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How to Obtain an App for Your Android Tablet

After you locate the app you’ve always dreamed of, the next step is to download it, copying it to your Android tablet from the Google Play Store on the Internet. The app is then installed automatically, building up your collection of apps and expanding what your Android tablet can do.

Good news: Most apps are available free. Better news: Even the apps you pay for don’t cost dearly. In fact, it seems odd to sit and stew over whether paying 99 cents for a game is “worth it.”

Download a free app first to familiarize yourself with the process. Then try your hand at a paid app.

Free or not, the process of obtaining an app works pretty much the same. Follow these steps:

  1. If possible, activate the Wi-Fi connection to avoid incurring data overages.

  2. Open the Play Store app.

  3. Find the app you want and open its description.

    The difference between a free app and a paid app is the blue button you use to obtain the app. For a free app, the button says Install. For a paid app, the button shows the app’s price.

    You may find three other buttons next to an app: Open, Update, and Uninstall. The Open button opens an app already installed on your Android tablet, the Update button updates an already installed app, and the Uninstall button removes an already installed app.

  4. Touch the Install button to get a free app; for a paid app, touch the button with the price on it.

    Don’t fret if you touched a price button! You’re not buying anything yet.

    You see a screen describing the app’s permissions. The list isn’t a warning, and it doesn’t mean anything bad. The Play Store is just telling you which of your tablet’s features the app uses.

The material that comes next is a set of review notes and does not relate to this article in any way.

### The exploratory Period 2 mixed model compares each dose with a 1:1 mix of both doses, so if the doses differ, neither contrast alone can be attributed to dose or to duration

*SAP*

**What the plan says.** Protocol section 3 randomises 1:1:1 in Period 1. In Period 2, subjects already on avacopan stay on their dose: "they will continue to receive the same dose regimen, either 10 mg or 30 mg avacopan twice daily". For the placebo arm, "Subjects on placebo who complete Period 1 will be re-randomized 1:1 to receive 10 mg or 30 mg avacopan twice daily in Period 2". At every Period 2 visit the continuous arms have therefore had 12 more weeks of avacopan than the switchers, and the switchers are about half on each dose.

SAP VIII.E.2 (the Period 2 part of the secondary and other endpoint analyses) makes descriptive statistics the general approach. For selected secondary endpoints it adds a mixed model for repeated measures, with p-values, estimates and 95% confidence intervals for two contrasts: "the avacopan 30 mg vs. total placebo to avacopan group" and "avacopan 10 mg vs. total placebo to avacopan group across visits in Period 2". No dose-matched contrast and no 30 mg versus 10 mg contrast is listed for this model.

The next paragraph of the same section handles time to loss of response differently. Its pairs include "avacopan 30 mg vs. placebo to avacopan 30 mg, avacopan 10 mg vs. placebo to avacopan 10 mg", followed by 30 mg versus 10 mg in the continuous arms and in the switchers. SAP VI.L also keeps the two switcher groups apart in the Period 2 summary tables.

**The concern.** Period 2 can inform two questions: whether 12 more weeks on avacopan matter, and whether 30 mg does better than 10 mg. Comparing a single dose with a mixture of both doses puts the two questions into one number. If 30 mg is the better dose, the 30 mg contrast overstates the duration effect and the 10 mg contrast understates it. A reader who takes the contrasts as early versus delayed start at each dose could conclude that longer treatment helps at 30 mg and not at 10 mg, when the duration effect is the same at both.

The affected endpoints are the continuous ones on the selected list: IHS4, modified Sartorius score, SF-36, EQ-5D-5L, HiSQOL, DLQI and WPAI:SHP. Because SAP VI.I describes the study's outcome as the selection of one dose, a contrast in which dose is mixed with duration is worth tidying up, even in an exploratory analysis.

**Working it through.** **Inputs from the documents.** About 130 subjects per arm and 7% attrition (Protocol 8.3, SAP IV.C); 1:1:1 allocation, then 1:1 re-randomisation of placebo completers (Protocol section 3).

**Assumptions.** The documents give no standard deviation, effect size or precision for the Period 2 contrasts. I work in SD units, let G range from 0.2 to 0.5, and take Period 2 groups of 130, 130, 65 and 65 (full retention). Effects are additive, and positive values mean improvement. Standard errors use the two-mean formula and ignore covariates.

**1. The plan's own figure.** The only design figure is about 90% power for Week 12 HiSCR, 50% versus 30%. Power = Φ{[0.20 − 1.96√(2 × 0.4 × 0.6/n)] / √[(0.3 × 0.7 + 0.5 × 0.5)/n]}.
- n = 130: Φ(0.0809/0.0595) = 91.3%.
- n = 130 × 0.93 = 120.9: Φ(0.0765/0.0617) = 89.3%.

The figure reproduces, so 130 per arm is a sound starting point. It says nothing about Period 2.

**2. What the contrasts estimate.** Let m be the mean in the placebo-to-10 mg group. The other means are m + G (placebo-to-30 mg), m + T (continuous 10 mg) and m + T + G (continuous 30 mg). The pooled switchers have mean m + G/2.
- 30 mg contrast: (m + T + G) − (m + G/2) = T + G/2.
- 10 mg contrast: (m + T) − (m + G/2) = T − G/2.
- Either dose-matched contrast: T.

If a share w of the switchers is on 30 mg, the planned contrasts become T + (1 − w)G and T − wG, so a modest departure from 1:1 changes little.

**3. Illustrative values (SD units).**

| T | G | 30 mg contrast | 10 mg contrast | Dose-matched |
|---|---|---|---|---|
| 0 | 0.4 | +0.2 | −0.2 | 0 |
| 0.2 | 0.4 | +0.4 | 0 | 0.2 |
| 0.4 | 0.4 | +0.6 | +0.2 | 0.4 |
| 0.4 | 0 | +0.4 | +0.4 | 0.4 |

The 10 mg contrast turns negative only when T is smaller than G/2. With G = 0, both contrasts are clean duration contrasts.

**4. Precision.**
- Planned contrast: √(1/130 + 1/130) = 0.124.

5. For a paid app, choose your payment method.

    Account balance and credit card information appears in the Purchase & Allow Access window. The card must be on file with Google Checkout. If you don’t yet have a card on file, choose the option Add Card and then fill in the fields on the Credit Card screen to add your payment method to Google Checkout.

    If you have any Google Credit, choose your Google Play balance from the credit card list.

  6. Touch the Accept & Download button for a free app; touch the Accept & Buy button for a paid app.

    For a paid app, you may have to place a blue check mark by the item I Agree to the Payments for Google Play. Only after doing that does the Accept & Buy button become available.

    If you chicken out, touch the Back icon. Otherwise, the Downloading notification appears as the app is downloaded. You’re free to do other things on your Android tablet while the app is downloaded and installed.

  7. Touch the Open button to run the app.

    Or, if you were doing something else while the app was downloading and installing, choose the Successfully Installed notification, as shown in the margin. The notification features the app’s name with the text Successfully Installed beneath it.

At this point, what happens next depends on the app you’ve downloaded. For example, you may have to agree to a license agreement. If so, touch the I Agree button. Additional setup may involve setting your location, signing in to an account, or creating a profile.

After you complete initial app setup, or if no setup is necessary, you can start using the app.

  • Apps you download are added to the All Apps screen, made available like any other app on your tablet.

  • Some apps may install shortcut icons on the Home screen after they’re installed.

  • For a paid app, you’ll receive an e-mail message from the Google Play Store, confirming your purchase. The message contains a link you can click to review the refund policy should you change your mind on the purchase.

  • Be quick on that refund: Some apps allow you only 15 minutes to get your money back. You know when the time is up because the Refund button on the app’s description screen changes its name to Uninstall.

  • Peruse the list of services an app uses (in Step 3) to look for anything unusual or out of line with the app’s purpose. For example, an alarm clock app that uses your contact list and the text messaging service would be a red flag, especially if it’s your understanding that the app doesn’t need to text messages to any of your contacts.

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